A consumer paradise or an environmental disaster?
Designer villages, shopping malls, metro-centres - call them what you will - out of town shopping centres have sprung up around major cities and population centres in Britain. Scotland has two, Wales four and England ten.
People’s views of them differ widely; do you consider them a consumer paradise, an efficient convenience, an environmental disaster, or an American-style threat to our city centres?
Generally they appeared after commercial developers took advantage of cheap, poor quality land. The land often became available as large industrial or manufacturing sites closed or it was too and unsuitable for homes. When Bluewater opened in 1999 it was the largest shopping centre in Europe. Since then, its 330 stores have seen more than a quarter of a billion shopping visits. That’s nearly five times the population of the UK.
In the 1960s it was rather different, with the development of new shopping precincts in town centres that attracted many chain stores. Some of these ‘new’ town centres have since been redeveloped, such as the Bullring in Birmingham. Then came the edge-of-town retail parks, ideal for bigger showrooms full of kitchens, sofas, electrical goods and carpets.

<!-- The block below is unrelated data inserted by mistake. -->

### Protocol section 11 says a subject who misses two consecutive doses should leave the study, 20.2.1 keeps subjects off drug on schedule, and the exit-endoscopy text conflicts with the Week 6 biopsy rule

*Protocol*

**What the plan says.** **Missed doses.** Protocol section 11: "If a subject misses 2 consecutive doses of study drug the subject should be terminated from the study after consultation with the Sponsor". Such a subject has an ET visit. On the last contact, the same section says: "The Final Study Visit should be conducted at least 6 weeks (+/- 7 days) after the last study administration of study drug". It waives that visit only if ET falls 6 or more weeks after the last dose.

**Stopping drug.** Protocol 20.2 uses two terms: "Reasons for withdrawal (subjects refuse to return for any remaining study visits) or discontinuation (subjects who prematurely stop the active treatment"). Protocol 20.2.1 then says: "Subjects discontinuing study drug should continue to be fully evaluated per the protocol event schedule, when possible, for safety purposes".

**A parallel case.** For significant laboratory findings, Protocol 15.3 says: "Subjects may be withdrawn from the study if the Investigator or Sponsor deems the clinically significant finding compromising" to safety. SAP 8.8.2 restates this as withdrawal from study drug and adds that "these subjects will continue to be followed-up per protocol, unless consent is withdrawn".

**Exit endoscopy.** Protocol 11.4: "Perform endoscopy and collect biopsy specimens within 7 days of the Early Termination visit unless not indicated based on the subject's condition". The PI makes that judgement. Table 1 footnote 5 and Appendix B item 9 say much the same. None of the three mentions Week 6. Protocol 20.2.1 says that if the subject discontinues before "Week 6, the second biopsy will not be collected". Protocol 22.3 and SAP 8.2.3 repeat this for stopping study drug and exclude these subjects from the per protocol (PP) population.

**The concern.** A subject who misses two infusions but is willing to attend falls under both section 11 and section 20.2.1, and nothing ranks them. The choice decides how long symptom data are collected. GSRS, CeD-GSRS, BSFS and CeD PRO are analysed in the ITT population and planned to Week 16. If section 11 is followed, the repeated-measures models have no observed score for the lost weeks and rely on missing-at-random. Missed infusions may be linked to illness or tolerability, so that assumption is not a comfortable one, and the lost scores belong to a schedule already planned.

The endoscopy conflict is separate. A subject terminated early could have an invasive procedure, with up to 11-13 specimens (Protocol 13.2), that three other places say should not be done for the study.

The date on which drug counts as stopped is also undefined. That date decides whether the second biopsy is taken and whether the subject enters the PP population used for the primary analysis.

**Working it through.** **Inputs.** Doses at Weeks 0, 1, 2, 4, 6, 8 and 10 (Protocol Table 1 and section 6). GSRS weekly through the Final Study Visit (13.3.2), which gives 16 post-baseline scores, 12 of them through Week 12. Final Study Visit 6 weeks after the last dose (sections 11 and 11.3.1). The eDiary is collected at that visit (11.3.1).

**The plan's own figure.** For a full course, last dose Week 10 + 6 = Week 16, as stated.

It is not surprising that some people worry about the impact of all these changes on the traditional, historic city and town centres. The best examples, such as York, thrive with boutique and specialist shops serving the whole region and a tourist market; elsewhere the situation may not be so good.
A nation of shoppers - a nation of debt
London’s Oxford Street is one of the busiest shopping destinations in the world with over 200 million visitors a year, despite the growth in Internet shopping and out of town centres. But though we are a nation of shoppers, shopping habits are changing.
In 2014 Britons spent over £68 billion on Internet shopping. That is equivalent to £2,180 per adult in the UK; the highest in the world. And two thirds of UK adults shop online, the highest proportion in the world.
Add our shopping habits to mortgage debt and it’s no surprise that the UK has record levels of personal debt. This stood at an astonishing £1.46 trillion owed in November 2014.